The new owners of Tequila Mockingbird say they’re eager to continue the iconic Forest Street restaurant’s strong 25-year run and that means maintaining not only high-quality Mexican food but also great service.
“We know the value of the people that have worked there for so many years,” said New Canaan resident Paul Tully, part of the ownership group at Tequila Mockingbird.
“We now the relationships that they have with the people in town and that, quite honestly is part of the purchase. We hoped—because we could not guarantee that all team members stayed—because in the back of my mind, they’re part of what makes it so great.”
Tully and his partners acquired half of Tequila Mockingbird in the spring of 2015, when the group purchased Gates Restaurant next door, and bought the other half at the end of 2016. The restaurant’s original owner, Paul Mauk of New Canaan, continued as proprietor at Tequila through a transition period that ended last month, Tully said.
“We have been in full ownership and now we’re in full management, and we intend to keep the staff as-is there,” he said. “There are a few staff members who decided to go on hopefully to greener pastures, one bartender and one of the chefs in kitchen, and we wish them luck. That’s one of those transitional things you have to be prepared for.”
The restaurant’s executive chef remains, Tully said, and unlike Gates—where an update was needed—the familiar colors and lively atmosphere at Tequila are continuing.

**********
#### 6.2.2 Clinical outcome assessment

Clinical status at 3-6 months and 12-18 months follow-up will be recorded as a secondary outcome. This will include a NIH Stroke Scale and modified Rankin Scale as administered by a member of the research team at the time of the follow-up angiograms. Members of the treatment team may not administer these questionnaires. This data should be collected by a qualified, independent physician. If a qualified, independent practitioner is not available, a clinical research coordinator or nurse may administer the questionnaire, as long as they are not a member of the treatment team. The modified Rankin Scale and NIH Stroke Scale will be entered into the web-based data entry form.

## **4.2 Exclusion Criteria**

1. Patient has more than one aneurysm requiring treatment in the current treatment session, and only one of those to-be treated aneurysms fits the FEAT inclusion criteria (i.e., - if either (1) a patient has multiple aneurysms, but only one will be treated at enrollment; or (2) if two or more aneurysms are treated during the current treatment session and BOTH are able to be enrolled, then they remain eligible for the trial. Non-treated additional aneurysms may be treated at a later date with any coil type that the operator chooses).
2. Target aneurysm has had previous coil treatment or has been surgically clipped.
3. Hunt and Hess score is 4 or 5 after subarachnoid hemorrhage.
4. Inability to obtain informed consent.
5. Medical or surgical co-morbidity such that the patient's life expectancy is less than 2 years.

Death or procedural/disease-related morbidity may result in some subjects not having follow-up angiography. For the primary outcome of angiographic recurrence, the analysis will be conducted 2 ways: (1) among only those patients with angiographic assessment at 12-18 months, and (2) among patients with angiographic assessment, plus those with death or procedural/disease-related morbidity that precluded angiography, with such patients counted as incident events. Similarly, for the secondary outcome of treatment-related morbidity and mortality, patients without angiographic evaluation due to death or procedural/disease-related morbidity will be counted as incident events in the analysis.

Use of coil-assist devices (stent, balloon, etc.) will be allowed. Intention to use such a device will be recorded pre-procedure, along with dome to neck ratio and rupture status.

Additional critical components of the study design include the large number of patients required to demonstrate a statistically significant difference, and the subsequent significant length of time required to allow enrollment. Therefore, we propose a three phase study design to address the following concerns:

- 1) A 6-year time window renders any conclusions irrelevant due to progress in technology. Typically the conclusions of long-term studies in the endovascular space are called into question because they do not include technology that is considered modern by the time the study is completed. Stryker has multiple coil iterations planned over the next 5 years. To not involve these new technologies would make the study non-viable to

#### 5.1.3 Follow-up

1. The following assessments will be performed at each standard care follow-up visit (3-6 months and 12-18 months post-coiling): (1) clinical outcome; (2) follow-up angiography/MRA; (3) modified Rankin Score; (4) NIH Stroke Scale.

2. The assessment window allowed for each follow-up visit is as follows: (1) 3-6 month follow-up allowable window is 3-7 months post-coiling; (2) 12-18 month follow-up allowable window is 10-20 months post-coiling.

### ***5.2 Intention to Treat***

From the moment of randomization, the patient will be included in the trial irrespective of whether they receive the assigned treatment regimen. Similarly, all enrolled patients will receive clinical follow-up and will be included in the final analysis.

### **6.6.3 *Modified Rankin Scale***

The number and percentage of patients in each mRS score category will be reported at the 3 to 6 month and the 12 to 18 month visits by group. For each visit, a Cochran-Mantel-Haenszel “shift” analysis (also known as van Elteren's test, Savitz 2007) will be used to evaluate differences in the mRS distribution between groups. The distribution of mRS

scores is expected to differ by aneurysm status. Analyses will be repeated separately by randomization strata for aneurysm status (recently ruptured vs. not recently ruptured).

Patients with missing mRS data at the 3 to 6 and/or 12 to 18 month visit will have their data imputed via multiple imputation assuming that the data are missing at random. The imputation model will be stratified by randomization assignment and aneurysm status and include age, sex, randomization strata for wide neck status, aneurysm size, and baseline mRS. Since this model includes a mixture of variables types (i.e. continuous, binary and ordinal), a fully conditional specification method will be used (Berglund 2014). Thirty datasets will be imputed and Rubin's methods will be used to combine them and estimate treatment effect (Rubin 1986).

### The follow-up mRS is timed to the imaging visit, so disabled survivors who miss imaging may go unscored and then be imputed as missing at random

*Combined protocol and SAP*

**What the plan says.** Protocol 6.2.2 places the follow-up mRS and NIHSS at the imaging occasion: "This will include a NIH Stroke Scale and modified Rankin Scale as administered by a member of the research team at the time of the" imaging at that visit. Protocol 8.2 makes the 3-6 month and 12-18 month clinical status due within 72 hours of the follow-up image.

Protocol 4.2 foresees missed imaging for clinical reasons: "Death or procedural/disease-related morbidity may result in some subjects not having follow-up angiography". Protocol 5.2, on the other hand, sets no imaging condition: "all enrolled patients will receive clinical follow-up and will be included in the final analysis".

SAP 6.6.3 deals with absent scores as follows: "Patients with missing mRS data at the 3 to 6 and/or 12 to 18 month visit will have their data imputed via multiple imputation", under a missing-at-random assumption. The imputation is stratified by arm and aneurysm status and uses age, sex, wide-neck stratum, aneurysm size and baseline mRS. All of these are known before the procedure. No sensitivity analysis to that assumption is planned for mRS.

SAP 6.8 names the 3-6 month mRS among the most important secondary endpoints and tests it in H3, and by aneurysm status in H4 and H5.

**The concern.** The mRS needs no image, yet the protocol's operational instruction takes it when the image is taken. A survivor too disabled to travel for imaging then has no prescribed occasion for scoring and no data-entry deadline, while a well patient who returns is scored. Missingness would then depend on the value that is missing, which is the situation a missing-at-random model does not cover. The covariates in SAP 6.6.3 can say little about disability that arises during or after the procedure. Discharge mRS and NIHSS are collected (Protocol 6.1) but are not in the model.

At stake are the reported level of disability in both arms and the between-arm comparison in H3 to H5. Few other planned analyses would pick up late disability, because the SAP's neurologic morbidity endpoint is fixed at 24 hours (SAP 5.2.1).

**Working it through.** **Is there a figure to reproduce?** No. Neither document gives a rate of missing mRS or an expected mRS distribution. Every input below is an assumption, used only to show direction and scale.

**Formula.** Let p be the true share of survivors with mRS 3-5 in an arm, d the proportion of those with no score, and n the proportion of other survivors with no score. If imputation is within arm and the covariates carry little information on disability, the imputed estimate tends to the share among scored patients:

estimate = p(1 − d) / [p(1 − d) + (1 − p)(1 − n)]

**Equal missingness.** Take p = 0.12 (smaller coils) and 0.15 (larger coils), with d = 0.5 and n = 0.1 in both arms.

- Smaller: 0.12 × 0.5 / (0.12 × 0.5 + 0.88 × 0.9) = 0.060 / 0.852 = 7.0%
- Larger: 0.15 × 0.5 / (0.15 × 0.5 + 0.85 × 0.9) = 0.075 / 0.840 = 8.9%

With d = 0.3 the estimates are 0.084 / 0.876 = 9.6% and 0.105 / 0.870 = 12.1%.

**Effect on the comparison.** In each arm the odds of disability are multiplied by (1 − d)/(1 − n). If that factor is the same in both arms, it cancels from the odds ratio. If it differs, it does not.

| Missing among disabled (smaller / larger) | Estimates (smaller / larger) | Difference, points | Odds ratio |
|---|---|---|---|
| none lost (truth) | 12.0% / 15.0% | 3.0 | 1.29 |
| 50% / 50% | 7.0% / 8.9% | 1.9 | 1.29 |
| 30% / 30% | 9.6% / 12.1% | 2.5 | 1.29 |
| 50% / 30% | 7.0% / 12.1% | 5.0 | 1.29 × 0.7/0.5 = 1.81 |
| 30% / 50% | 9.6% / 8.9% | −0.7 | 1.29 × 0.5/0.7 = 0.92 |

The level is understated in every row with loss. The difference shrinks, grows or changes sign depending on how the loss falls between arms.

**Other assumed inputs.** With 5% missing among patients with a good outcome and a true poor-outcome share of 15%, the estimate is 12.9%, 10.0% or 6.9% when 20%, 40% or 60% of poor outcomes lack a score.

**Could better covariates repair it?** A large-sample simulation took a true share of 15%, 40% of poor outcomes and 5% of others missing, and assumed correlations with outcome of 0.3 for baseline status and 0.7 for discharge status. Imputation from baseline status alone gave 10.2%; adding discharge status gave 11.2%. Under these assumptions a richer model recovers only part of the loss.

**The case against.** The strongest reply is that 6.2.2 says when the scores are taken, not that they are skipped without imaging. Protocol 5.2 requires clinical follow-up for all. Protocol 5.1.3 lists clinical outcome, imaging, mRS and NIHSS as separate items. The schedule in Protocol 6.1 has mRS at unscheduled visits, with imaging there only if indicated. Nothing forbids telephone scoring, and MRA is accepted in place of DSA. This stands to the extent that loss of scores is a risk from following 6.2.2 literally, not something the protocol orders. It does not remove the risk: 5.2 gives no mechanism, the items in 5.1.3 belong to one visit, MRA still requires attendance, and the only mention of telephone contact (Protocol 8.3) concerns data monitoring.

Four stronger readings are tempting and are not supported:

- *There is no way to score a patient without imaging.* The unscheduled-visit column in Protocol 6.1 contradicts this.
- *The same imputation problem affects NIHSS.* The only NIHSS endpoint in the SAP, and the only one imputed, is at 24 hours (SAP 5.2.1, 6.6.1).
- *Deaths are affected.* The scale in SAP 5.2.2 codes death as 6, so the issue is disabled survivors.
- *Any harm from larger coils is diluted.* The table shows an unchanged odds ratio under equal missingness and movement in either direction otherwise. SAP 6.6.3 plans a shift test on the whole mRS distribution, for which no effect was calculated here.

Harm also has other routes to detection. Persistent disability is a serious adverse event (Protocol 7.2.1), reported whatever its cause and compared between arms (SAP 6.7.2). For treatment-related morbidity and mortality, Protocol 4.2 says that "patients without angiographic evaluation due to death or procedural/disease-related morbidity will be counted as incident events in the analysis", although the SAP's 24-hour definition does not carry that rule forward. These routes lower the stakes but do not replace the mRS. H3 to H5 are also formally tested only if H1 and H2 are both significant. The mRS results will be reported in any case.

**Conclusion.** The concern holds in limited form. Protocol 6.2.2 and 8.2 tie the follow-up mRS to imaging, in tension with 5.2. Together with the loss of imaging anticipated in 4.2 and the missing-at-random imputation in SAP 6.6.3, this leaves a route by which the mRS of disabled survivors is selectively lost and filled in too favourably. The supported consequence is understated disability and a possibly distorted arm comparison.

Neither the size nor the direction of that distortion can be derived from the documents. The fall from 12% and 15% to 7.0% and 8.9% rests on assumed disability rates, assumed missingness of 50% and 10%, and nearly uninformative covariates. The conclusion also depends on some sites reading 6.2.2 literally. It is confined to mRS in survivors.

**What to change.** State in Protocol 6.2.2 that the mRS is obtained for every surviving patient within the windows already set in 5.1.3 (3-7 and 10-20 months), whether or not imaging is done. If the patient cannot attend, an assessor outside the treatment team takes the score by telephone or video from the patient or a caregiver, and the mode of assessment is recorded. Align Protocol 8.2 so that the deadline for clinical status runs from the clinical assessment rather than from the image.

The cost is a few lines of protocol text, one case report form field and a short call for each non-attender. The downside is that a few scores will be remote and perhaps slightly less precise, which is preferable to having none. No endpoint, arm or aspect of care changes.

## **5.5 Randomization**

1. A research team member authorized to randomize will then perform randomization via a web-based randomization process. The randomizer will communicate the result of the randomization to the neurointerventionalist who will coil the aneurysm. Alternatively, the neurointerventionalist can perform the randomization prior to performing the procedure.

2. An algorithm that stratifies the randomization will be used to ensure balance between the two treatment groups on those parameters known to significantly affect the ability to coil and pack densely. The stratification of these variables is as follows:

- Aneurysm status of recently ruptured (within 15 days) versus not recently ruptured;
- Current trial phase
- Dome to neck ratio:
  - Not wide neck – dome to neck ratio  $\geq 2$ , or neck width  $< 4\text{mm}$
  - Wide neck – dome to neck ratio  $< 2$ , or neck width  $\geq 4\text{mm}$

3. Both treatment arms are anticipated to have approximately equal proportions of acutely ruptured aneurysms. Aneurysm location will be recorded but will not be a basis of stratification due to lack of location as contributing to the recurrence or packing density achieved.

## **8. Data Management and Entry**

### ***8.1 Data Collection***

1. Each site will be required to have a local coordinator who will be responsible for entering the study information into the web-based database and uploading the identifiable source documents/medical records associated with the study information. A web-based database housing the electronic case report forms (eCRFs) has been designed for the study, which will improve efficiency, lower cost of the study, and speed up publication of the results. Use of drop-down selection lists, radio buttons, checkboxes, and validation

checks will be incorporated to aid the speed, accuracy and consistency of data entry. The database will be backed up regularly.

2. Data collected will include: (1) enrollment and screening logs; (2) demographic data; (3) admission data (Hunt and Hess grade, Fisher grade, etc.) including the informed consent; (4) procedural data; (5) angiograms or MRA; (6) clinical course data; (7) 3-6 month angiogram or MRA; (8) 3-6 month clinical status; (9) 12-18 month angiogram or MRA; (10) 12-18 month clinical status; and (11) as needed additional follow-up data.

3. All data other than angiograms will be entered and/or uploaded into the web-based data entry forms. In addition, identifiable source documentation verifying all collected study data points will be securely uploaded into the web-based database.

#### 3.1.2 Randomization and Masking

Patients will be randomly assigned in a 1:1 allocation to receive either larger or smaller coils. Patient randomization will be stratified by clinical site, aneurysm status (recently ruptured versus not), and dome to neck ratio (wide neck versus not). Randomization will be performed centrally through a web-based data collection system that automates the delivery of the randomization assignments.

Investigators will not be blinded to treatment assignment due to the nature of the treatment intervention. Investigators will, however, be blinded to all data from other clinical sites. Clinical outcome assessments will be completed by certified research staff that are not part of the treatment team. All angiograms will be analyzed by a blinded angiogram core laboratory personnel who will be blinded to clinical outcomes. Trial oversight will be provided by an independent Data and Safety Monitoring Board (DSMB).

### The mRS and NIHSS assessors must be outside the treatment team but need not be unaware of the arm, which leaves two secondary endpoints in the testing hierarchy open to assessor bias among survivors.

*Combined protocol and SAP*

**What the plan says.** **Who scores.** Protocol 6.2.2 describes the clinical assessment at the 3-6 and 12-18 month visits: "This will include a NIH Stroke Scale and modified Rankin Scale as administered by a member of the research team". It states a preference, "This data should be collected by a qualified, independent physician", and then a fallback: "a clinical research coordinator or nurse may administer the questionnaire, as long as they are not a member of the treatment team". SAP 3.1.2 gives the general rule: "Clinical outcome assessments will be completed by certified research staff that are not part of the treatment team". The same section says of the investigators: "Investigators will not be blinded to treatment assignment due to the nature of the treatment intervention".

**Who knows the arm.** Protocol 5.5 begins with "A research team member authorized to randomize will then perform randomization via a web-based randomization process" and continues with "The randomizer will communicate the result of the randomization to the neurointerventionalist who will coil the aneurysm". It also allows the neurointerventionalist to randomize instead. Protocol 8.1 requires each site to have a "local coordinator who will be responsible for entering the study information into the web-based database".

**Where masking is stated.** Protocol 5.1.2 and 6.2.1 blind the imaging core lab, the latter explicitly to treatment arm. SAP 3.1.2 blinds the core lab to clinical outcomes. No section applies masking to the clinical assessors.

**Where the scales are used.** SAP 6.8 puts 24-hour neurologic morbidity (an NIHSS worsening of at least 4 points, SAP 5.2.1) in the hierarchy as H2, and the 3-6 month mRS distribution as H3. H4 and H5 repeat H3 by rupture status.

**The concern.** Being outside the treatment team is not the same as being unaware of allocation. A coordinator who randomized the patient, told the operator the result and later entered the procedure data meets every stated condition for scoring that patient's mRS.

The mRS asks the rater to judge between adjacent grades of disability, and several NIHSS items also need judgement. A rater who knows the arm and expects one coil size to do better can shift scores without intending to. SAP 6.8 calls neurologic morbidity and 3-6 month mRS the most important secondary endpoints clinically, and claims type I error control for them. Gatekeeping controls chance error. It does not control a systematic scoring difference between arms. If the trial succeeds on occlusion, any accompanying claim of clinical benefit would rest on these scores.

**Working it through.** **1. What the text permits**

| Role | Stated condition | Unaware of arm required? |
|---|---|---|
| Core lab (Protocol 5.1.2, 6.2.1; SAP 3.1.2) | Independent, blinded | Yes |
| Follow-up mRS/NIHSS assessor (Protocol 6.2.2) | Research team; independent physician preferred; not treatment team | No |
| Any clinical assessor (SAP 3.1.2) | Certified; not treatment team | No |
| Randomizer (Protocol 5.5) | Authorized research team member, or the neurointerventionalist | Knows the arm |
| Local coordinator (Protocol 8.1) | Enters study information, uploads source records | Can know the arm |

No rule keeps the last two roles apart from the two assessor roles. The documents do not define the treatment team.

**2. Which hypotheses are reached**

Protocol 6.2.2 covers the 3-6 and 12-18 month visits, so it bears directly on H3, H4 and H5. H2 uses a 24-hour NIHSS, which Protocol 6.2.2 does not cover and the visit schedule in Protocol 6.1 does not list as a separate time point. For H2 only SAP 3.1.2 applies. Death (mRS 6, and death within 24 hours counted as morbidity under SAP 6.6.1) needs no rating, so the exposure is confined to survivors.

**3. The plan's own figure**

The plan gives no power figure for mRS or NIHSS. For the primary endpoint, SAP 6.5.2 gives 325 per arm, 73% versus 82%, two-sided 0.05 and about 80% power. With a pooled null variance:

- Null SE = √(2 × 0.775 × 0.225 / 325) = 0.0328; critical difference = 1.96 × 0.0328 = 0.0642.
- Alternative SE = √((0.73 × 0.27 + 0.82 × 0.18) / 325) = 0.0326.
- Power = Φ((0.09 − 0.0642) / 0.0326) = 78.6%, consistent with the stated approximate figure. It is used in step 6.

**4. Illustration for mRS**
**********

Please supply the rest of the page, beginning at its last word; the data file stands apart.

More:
“We love the success, the concept of Mexican, and it has a great team,” he said. “It’s one of those places where you go in, the waitresses and bartenders know the people they’re talking to, they know the drinks and dishes.”
He continued: “Ultimately with Gates we wanted to enliven the restaurant. We felt it had reached a point where it was dying slowly on the vine—and if you’ve ever seen a piece of fruit or tomato die on a vine, it starts to deteriorate. The owners had grown tired and it needed an injection of capital that they were not willing to do and we were willing to do. So we want to own it for the next two decades or three or whatever you want to call it.”
Tully said he was eager for fellow residents and community stakeholders to know that Tequila Mockingbird is to continue as much as possible just as it is in order to dispel any rumors about new chefs or other staff coming in.
“I didn’t buy two restaurants lightly, we did this very seriously because I am involved in the community—I have three girls in school here and in the sports systems, I’m out and about, so I want to be upfront and let everybody know the right story,” he said.